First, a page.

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Curry Kirkpatrick
April 07, 1975
Led by Richard Washington's 28 points, UCLA defeated Kentucky 92-85 to give John Wooden a wonderful retirement gift—his 10th NCAA title
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April 07, 1975

What A Wiz Of A Win It Was

Led by Richard Washington's 28 points, UCLA defeated Kentucky 92-85 to give John Wooden a wonderful retirement gift—his 10th NCAA title

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Monday night in the San Diego Sports Arena college basketball went off to meet the Wizard of Westwood for the last time. Having arrived in California 27 years ago as something of a scarecrow, John Wooden went out like a most uncowardly lion. UCLA, which under Wooden has failed to win only two of the last 12 NCAA championships, won this one by holding off Kentucky 92-85.

At the finish Wooden remained true to his image; except for an emotional outburst or two during a very emotional game, he was the kindly Tin Man to the end. "I didn't really feel differently about this game," he said. "Just very proud."

Even the Wizard, having announced his retirement on Saturday, must have sensed the extra impact of the game's two most honored schools meeting in his farewell. Here were UCLA and Kentucky, which had won more than a third of all the NCAA basketball titles ever played, evoking memories of Hagan and Ramsey and Issel, of Goodrich and Alcindor and Walton. And here was Wooden one-on-one with destiny.

"It will be sad if he loses," said retired Kentucky Coach Adolph Rupp, "but he's got enough of those darn trophies. Johnny's in against me tonight."

The Bruins also were in against a massive Wildcat squad that had reached the final on muscle, manpower and the deft shooting of freshman Jack Givens. But if the thin list of six Bruins who played in the final, including slender Centers Richard Washington and Ralph Drollinger, felt they couldn't handle the burly Wildcats they didn't show it. Drollinger got 13 rebounds and 10 points in 16 minutes, while Washington, who split his time between the pivot and forward, scored 28, added 12 rebounds and found the time to help hold the Wildcats' three hulking freshman centers to eight points. "I even surprised myself," said Washington, the tournament MVP.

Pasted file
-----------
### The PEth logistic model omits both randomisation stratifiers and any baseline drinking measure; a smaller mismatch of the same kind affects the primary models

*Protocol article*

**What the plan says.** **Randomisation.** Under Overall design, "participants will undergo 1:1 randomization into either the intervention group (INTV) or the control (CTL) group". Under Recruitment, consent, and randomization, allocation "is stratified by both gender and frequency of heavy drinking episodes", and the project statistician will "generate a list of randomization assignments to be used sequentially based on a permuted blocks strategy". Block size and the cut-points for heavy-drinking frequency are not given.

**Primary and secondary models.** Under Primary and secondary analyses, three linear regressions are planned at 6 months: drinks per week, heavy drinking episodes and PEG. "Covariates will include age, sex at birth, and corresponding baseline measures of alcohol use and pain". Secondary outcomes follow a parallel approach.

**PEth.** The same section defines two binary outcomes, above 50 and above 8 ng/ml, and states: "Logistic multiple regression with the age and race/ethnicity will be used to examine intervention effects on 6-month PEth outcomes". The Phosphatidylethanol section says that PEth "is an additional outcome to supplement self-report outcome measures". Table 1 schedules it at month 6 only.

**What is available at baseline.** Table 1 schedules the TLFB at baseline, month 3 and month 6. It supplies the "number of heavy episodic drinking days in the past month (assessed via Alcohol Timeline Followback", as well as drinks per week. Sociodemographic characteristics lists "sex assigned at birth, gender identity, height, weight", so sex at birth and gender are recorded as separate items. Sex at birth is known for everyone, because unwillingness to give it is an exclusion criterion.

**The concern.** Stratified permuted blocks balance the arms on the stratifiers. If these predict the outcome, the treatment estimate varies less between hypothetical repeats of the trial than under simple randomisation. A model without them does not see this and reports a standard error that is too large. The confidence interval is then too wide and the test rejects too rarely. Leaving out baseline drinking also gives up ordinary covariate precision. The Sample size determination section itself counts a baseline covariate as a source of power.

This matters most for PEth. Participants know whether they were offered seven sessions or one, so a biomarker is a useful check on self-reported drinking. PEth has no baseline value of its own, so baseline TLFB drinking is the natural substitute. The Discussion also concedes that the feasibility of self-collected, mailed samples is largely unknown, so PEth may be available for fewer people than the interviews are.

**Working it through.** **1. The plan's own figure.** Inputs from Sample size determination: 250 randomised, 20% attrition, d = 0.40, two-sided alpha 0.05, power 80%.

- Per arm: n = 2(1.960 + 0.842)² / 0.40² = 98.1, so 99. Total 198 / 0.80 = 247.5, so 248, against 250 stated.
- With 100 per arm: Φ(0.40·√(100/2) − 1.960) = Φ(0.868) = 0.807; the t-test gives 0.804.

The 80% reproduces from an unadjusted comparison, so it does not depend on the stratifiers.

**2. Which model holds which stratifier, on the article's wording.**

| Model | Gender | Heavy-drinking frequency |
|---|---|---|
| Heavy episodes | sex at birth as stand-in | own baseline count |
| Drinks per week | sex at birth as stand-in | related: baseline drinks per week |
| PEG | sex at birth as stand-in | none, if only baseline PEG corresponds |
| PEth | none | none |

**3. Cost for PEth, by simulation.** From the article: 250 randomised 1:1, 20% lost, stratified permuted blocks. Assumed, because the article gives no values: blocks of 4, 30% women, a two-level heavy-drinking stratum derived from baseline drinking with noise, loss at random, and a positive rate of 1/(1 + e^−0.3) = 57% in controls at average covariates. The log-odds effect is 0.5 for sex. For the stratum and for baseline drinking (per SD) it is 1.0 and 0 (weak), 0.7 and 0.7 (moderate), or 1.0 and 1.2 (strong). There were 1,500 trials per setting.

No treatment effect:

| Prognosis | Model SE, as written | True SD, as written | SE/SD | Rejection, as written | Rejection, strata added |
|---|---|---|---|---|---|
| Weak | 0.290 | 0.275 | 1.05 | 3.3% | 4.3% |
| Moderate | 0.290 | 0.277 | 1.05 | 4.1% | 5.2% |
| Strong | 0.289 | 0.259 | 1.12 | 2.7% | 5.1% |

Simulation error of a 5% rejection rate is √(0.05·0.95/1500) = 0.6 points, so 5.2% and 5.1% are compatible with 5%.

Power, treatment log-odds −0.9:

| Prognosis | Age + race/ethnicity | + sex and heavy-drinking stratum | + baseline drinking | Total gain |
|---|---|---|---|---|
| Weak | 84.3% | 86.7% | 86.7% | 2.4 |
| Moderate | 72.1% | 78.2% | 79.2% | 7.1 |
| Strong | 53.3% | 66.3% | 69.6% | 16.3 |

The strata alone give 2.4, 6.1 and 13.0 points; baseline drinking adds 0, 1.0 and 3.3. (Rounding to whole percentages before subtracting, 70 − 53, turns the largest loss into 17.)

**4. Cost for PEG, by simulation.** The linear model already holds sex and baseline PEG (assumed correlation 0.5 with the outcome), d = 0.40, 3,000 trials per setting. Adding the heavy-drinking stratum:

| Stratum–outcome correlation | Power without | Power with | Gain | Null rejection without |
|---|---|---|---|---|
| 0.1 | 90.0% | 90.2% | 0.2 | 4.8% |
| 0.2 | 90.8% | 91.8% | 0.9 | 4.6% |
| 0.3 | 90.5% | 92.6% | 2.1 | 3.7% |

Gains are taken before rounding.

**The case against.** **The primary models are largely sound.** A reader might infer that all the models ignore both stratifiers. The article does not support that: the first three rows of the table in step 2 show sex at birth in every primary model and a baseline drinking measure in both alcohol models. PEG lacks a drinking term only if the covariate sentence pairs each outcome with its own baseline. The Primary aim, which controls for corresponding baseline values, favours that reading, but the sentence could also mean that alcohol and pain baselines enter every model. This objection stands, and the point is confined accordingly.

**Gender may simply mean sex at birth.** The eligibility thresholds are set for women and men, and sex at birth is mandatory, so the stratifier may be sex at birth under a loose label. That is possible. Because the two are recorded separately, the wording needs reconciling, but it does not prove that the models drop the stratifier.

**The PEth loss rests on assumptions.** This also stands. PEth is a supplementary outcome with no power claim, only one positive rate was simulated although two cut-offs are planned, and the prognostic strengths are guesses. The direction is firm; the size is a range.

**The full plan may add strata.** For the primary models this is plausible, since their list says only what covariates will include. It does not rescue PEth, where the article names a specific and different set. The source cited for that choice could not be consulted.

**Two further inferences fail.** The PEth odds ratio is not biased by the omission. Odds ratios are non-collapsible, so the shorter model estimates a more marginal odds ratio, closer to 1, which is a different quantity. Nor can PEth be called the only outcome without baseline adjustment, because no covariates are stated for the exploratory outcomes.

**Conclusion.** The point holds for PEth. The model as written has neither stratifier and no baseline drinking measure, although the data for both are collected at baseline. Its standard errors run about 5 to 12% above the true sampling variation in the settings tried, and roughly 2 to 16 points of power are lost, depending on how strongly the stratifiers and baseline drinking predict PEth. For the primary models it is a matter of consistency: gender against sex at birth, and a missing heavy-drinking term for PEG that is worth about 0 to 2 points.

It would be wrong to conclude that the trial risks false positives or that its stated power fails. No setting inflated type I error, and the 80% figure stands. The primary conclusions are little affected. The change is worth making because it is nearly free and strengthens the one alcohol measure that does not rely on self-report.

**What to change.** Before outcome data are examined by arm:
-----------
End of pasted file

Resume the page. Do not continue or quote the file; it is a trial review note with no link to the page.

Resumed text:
The furious pace of the first half, in which there were 15 lead changes and five ties, continued in the second period until UCLA broke away to a 66-56 lead with 12 minutes left in the game. Kevin Grevey, whose 18 first-half points had sparked Kentucky, was silenced by Bruin Captain David Meyers during UCLA's surge. Then Grevey suddenly came alive again, scoring 10 points, and Wildcat floor leader Jimmy Dan Conner finally escaped the defensive clutches of Pete Trgovich. Kentucky scrambled to only a point back with 6:49 remaining.

At that moment the Wildcats had a chance to take the game by the throat. That they didn't was another example of the uncanny luck that UCLA enjoyed all week. With the Bruins ahead 76-75, Meyers went up for a jumper but fell into Grevey and was called for a foul. Screaming and pounding the floor, the Spider was hit with a technical, whereupon Wooden shouted, "You crook!" at Referee Hank Nichols and rushed onto the court.

Kentucky had a possible five-point play—a maximum of three free throws followed by possession of the ball. But Grevey, who finished with 34 points, missed the technical and then the first of his one-and-ones. Wildcat sub James Lee set an illegal pick on the ensuing play, and Kentucky had come up empty.

Meyers then hit on two free throws that were matched by Bob Guyette's bank shot, but the ubiquitous Washington tipped in Marques Johnson's miss for an 80-77 lead. The Wildcats never got closer.

After the game UCLA Guard Andre McCarter, who had made 14 assists, and a key late basket, embraced the 64-year-old Wooden and said, "Coach, I hope you have a nice life." The Wizard's eyes sparkled just a little.

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